Monday, August 9, 2010

House Rules

{gigantic sigh, heard round the world, or at least round my living room}

A good local friend, who is also a mom of a child on the autism spectrum AND a speech pathologist, loaned me a book recently. It's "House Rules", by Jodi Picoult. I should have known better, and my hubby even said so later (privately), but I graciously accepted the book and began to read it a few days later. I've read Jodi Picoult before, at least 3 of her other books, and I always am left feeling emotionally drained, even stunned sometimes---see: Handle With Care, about a young girl with a rare condition causing her bones to break at the slightest thing, etc. Talk about an emotional roller coaster.....her parents sue the OB, who also happens to be the mom's best friend. Oh yeah, good times.

And now we have House Rules, recommended to me because the main character has Asperger's Syndrome. Generally, I like seeing portrayals of these kind of characters in books, on TV, etc. because I'm curious to see how accurate they are, how much time the writer has (or has NOT) put into his research in creating the character. Well, Jodi Picoult has put her time in, that's for sure, and maybe that's why the book is so hard for me to read.

The main character, Jacob, is more severely affected by his (imaginary) Asperger's than is Mr. L, for what it's worth. Jacob's family has had to make many more accommodations in their daily lives because of his extreme need for order and routine---see: White Food Day (first of every month), avoidance of all things orange (including no parking next to an orange car, etc). You get the idea. But these aren't the things that get to me when I'm reading, it's the fact that Jacob is arrested and charged with the murder of his social-skills tutor. And the fact that he is communicatively and socially impaired, combined with the fact that the police and judicial system know NOTHING about autism or how to deal with him, scares the *#@# out of me.

Because he's 18, he's legally an adult, meaning that his mother can't be there to advocate for him, isn't allowed to make legal decisions for him, etc. But he is in no way competent to make his own decisions, despite what the police think which is only based on how brilliant he is and the fact that he can quote the Miranda rights verbatim. And it just keeps spiraling from there, horribly bad coincidence after misunderstanding after misinformation after terrible unfairness.....I know you get the idea. But somehow I can't stop reading.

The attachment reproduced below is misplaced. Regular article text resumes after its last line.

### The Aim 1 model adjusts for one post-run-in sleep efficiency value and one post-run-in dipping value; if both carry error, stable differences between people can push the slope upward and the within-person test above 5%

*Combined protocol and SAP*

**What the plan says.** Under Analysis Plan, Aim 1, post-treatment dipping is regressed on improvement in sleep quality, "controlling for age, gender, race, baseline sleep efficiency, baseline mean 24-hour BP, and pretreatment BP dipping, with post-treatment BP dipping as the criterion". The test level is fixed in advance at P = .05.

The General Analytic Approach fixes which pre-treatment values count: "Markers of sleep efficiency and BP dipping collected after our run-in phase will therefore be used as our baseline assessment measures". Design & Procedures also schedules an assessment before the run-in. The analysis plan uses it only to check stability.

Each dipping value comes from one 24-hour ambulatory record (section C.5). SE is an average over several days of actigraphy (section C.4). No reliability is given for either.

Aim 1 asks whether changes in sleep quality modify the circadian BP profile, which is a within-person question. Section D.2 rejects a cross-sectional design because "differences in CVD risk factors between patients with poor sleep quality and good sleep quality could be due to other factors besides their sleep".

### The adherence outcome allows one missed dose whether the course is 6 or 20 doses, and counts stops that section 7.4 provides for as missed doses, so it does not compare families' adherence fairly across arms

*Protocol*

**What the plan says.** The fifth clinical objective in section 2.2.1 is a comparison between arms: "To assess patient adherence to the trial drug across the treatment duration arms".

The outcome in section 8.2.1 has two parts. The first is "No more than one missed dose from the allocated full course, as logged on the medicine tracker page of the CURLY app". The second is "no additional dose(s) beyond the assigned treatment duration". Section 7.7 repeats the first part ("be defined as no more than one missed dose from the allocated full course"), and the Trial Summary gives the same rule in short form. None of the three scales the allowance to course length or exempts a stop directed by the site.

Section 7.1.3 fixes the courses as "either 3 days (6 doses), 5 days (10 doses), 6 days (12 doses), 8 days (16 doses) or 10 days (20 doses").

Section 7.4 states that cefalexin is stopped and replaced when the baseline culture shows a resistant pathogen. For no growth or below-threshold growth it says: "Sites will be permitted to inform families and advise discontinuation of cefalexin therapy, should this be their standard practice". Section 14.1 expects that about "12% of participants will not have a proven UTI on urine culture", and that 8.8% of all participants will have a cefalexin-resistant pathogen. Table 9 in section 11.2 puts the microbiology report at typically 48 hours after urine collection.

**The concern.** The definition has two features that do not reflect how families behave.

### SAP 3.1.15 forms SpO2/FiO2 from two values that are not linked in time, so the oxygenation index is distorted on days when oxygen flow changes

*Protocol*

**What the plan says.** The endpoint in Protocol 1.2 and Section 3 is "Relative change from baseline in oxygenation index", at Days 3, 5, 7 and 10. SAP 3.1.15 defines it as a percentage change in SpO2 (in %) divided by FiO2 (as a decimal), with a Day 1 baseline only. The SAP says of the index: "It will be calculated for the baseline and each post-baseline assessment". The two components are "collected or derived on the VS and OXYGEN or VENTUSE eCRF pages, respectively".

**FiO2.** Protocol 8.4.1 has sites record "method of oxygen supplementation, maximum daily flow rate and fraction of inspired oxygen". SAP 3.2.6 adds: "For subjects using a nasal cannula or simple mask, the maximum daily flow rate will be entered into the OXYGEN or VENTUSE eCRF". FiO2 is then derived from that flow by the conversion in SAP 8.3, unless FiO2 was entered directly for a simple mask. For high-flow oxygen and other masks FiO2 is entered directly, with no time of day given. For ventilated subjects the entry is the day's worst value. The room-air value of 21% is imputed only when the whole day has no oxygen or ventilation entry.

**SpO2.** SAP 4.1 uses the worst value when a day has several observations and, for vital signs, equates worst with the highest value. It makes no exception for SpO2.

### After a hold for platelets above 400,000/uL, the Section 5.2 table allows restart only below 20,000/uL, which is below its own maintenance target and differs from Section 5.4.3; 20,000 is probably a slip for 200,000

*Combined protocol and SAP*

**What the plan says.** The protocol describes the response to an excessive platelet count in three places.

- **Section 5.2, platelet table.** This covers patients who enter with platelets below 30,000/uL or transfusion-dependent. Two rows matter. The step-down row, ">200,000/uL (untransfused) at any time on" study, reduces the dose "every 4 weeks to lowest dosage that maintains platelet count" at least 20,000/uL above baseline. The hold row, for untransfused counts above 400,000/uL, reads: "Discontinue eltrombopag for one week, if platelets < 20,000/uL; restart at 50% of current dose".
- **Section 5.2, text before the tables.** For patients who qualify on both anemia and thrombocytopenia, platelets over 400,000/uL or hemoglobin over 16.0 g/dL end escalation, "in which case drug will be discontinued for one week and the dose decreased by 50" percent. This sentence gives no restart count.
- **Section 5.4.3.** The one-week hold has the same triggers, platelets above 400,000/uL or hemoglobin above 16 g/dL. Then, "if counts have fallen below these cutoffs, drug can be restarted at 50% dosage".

Disclaimer: I am about 2/3 of the way through the book at this point. No I don't know how it ends yet, and please don't tell me. Let me break my own heart on my own time, ok? Surely, this brilliant young man who does remind me a bit of my own first-born cannot have really committed murder. Surely he will be exonerated, and the people involved will all be miraculously educated about autism and live the rest of their lives educating others......right? RIGHT?

7 comments:

子怡谷怡谷怡谷翔 said...

祝大家都平平安安健健康康!............................................................

冠陳儒 said...

來看看你逛逛blog囉,加油!..................................................................

廷淑君淑君伸 said...

喜歡看大家的文章,每篇都是一個故事,都是一種心情~~祝大家開心愉快...............................................................

翊翊翊翊張瑜翊翊翊 said...

獲益不少,謝謝分享!............................................................

王綺廖家堯廖家堯穎 said...

生存乃是不斷地在內心與靈魂交戰;寫作是坐著審判自己。. . . . . . . . . . . . . . . . . . . . . . . . . . . . . .

惠邱邱邱邱雯 said...

與人相處不妨多用眼睛說話,多用嘴巴思考,..................................................... ............

crystal said...

I loved the book. Emotionally draining, yes - but makes me feel like I have a community out there who understands.